Q8 / 10

Can you be held liable for defamation if what you post about a person/business was not intentionally offensive?

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You could still be liable for defamation even if the post was not intended to come across as offensive.

Think before you post, as what you may deem to be acceptable won’t necessarily be the case for everyone else.

Jonathan

Our civil litigation solicitor , Jonathan, says

In defamation it is the Defendant’s job to prove the statement made was true (if they stand by it). However, this doesn’t mean the Claimant does not have to put any effort in; they will need to convince the Court that the statement caused them harm. This does not mean that they need to also show that the Defendant sought to cause them harm – it can be accidental.

Q9 / 10

Can social defamation cases be made due to the publication of an image?

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Social defamation cases can be made against all types of content, but the claim depends on each individual case.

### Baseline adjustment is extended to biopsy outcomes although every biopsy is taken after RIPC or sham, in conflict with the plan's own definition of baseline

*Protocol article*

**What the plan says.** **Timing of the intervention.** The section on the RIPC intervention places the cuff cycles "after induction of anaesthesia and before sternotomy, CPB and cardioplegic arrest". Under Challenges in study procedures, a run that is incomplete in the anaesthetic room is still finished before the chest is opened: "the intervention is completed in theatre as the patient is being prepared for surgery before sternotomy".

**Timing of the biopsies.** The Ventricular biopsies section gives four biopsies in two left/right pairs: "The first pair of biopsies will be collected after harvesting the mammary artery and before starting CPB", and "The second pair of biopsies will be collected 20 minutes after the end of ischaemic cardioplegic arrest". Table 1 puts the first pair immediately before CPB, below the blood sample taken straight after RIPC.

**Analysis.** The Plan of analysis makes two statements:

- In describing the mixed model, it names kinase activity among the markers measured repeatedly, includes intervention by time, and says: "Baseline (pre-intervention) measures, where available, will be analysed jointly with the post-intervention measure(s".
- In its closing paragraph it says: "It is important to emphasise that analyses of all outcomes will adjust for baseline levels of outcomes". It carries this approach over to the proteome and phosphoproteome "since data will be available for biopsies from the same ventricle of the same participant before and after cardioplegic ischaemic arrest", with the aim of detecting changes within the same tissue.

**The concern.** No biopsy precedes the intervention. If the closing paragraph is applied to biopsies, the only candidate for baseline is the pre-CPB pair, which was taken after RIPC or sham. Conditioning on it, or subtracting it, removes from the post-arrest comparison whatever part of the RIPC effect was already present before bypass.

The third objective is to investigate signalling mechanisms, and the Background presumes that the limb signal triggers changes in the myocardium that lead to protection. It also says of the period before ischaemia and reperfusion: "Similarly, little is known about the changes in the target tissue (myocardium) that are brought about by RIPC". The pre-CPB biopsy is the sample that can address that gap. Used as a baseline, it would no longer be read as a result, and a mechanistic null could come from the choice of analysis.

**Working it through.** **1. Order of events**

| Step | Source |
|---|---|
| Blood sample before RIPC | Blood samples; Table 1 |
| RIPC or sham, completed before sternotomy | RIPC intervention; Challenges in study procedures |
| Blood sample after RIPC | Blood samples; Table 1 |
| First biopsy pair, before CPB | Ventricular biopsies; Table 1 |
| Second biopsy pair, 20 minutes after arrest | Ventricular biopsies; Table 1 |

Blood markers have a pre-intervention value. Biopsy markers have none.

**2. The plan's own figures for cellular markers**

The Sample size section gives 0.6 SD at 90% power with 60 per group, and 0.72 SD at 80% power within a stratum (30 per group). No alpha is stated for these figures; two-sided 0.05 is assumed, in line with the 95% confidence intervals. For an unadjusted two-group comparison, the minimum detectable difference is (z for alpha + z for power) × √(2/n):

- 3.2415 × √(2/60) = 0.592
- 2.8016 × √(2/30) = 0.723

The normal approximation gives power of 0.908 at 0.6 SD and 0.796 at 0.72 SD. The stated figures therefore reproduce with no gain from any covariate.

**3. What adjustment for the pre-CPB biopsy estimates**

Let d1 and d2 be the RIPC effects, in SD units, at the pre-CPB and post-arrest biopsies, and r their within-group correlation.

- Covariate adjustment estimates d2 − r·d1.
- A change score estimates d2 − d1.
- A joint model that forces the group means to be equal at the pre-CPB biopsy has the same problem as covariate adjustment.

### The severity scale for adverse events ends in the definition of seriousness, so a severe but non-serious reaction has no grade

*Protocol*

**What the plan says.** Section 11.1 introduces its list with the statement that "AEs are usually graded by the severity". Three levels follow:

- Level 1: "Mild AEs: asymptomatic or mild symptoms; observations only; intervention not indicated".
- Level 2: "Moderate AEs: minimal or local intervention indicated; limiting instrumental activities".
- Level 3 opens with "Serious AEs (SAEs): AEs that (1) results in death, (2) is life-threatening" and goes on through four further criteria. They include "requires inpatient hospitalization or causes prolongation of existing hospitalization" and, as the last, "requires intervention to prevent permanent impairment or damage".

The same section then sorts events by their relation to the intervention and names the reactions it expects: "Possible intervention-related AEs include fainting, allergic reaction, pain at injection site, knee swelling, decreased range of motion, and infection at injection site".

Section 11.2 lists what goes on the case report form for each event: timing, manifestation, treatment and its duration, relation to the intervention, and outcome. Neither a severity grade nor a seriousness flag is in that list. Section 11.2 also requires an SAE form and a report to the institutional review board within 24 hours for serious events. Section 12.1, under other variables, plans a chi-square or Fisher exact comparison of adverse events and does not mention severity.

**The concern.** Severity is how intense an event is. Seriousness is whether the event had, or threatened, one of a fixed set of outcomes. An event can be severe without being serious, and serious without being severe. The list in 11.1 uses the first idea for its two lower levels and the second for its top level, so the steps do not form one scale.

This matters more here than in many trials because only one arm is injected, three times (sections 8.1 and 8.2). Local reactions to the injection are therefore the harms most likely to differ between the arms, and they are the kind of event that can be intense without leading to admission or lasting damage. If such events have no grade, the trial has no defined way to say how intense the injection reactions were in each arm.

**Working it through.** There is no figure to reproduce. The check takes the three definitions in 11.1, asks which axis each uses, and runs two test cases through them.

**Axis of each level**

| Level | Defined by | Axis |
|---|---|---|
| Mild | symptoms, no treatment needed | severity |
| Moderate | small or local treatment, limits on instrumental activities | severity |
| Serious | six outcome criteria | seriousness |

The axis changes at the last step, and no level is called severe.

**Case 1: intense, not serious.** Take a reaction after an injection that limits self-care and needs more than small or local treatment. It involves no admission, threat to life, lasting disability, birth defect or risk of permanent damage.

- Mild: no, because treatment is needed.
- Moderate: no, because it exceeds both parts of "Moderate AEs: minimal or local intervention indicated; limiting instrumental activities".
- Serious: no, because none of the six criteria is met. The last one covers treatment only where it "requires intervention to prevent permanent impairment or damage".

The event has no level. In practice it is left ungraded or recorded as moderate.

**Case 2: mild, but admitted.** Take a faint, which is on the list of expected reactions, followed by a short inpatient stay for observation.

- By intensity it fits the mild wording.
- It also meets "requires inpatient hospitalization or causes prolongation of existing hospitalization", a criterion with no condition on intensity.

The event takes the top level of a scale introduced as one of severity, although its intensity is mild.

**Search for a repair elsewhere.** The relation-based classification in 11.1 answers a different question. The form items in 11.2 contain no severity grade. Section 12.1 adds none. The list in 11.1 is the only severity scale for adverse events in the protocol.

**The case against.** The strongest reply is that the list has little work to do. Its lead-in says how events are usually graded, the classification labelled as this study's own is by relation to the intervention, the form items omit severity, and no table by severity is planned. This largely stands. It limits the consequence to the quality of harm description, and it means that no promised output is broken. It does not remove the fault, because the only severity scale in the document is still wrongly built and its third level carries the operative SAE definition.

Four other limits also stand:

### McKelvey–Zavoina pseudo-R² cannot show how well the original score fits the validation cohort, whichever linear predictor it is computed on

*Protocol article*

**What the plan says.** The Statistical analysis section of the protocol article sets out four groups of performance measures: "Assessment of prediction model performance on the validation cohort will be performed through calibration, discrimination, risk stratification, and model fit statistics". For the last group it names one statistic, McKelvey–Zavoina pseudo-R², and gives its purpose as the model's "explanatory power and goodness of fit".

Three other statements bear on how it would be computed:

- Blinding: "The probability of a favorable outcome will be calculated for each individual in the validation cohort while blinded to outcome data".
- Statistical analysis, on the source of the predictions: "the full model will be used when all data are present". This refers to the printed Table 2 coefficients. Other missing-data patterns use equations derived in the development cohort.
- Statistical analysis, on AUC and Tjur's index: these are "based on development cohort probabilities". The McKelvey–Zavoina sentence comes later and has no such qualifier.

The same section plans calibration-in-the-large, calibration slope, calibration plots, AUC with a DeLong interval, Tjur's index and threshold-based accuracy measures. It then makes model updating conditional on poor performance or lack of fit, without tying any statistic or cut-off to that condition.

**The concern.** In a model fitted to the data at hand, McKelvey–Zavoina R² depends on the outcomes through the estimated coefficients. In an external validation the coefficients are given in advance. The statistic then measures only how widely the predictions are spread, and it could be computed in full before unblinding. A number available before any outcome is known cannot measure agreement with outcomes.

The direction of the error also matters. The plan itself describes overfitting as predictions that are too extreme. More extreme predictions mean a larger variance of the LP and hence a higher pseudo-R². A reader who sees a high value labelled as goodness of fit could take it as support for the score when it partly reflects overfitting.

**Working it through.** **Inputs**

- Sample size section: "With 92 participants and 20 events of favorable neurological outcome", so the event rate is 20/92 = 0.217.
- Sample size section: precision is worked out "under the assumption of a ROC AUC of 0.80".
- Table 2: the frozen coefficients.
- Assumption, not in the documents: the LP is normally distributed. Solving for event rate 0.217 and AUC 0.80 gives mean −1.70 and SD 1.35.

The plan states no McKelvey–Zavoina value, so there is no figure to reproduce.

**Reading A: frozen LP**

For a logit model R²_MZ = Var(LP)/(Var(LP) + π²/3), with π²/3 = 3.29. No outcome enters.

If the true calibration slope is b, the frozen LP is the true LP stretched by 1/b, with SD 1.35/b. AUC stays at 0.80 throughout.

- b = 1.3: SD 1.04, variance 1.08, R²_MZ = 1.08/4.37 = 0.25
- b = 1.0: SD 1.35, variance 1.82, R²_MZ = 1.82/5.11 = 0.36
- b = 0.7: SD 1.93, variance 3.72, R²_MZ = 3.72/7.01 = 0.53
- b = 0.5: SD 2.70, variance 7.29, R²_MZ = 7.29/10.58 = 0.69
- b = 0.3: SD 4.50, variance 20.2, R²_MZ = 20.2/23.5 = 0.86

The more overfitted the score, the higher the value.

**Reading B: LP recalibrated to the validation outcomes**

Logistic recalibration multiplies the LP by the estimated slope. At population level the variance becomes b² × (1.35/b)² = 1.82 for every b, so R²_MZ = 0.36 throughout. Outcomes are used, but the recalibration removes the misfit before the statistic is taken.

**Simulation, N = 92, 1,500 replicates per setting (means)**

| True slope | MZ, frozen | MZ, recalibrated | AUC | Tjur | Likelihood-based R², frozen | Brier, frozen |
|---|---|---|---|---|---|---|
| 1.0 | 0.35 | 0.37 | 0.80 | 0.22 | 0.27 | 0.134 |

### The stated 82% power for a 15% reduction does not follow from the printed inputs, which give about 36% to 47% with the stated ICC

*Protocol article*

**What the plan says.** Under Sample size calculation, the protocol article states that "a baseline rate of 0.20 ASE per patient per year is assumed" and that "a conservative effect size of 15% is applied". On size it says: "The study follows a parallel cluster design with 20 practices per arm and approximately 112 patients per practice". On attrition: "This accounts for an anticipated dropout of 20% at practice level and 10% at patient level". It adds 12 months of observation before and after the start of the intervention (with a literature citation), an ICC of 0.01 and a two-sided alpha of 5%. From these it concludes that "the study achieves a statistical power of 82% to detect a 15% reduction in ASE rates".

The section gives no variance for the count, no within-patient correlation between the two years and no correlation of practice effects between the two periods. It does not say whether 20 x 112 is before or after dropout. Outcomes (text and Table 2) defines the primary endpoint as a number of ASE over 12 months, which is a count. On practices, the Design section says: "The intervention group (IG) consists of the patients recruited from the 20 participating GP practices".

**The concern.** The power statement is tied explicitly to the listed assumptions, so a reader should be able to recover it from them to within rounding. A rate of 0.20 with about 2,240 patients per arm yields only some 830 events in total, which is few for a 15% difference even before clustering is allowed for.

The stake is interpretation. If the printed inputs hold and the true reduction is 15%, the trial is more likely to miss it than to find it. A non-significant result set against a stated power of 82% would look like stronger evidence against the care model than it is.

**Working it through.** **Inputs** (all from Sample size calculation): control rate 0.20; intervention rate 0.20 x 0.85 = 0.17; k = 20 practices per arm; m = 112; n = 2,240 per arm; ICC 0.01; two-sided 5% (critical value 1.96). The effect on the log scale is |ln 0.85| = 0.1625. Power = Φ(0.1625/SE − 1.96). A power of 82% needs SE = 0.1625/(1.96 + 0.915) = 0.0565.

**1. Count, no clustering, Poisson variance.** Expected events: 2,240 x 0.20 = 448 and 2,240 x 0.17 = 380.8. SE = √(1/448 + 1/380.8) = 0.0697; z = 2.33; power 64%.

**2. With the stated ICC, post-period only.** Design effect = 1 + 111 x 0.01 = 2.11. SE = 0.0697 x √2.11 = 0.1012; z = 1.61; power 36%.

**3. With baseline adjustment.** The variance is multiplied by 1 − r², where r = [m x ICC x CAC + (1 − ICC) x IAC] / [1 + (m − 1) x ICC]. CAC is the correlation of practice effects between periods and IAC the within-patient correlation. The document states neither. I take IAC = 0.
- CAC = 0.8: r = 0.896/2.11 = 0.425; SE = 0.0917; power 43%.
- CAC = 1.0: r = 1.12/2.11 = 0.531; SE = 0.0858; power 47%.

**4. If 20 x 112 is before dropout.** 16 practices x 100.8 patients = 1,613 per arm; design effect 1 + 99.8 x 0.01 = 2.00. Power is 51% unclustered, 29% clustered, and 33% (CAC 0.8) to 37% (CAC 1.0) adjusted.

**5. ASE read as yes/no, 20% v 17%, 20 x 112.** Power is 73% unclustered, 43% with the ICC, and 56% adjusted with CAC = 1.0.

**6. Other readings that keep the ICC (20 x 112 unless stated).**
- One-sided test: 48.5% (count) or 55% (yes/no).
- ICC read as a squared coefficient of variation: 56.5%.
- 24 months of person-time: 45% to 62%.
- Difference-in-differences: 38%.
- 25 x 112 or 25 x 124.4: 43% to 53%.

If you were to post a photograph of someone without their consent, which portrayed them negatively, then this could well be damaging to their reputation and would indeed stand up in court.

Jonathan

Our civil litigation solicitor , Jonathan, says

Also, posting images of an individual may infringe on their rights to privacy, creating liability not only for defamation but also for misuse of private information – and this does not even require publication of the image (if it is private in nature), merely that the Defendant has seen it!

Q10 / 10

Could posting an insulting comment regarding someone’s image or identity online be classed as defamation?

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The feminist society at Royal Holloway, University of London, was dubbed “the ugly girls club” by the university’s rugby team. While the club fortunately saw the humorous side and used the remark to spearhead a social media campaign, derogatory comments like these are unacceptable.

Steer clear of making any form of insulting remarks towards an individual or business across social media.

Jonathan

Our civil litigation solicitor , Jonathan, says

When considering the meaning of a statement, the Court will usually try to simplify the matter by taking the words at their ‘ordinary’ meaning. Sometimes this is not straight-forward and in fact can become very complicated based on context.

To find out how to stay safe online,

READ THE GILES WILSON GUIDE TO SOCIAL DEFAMATION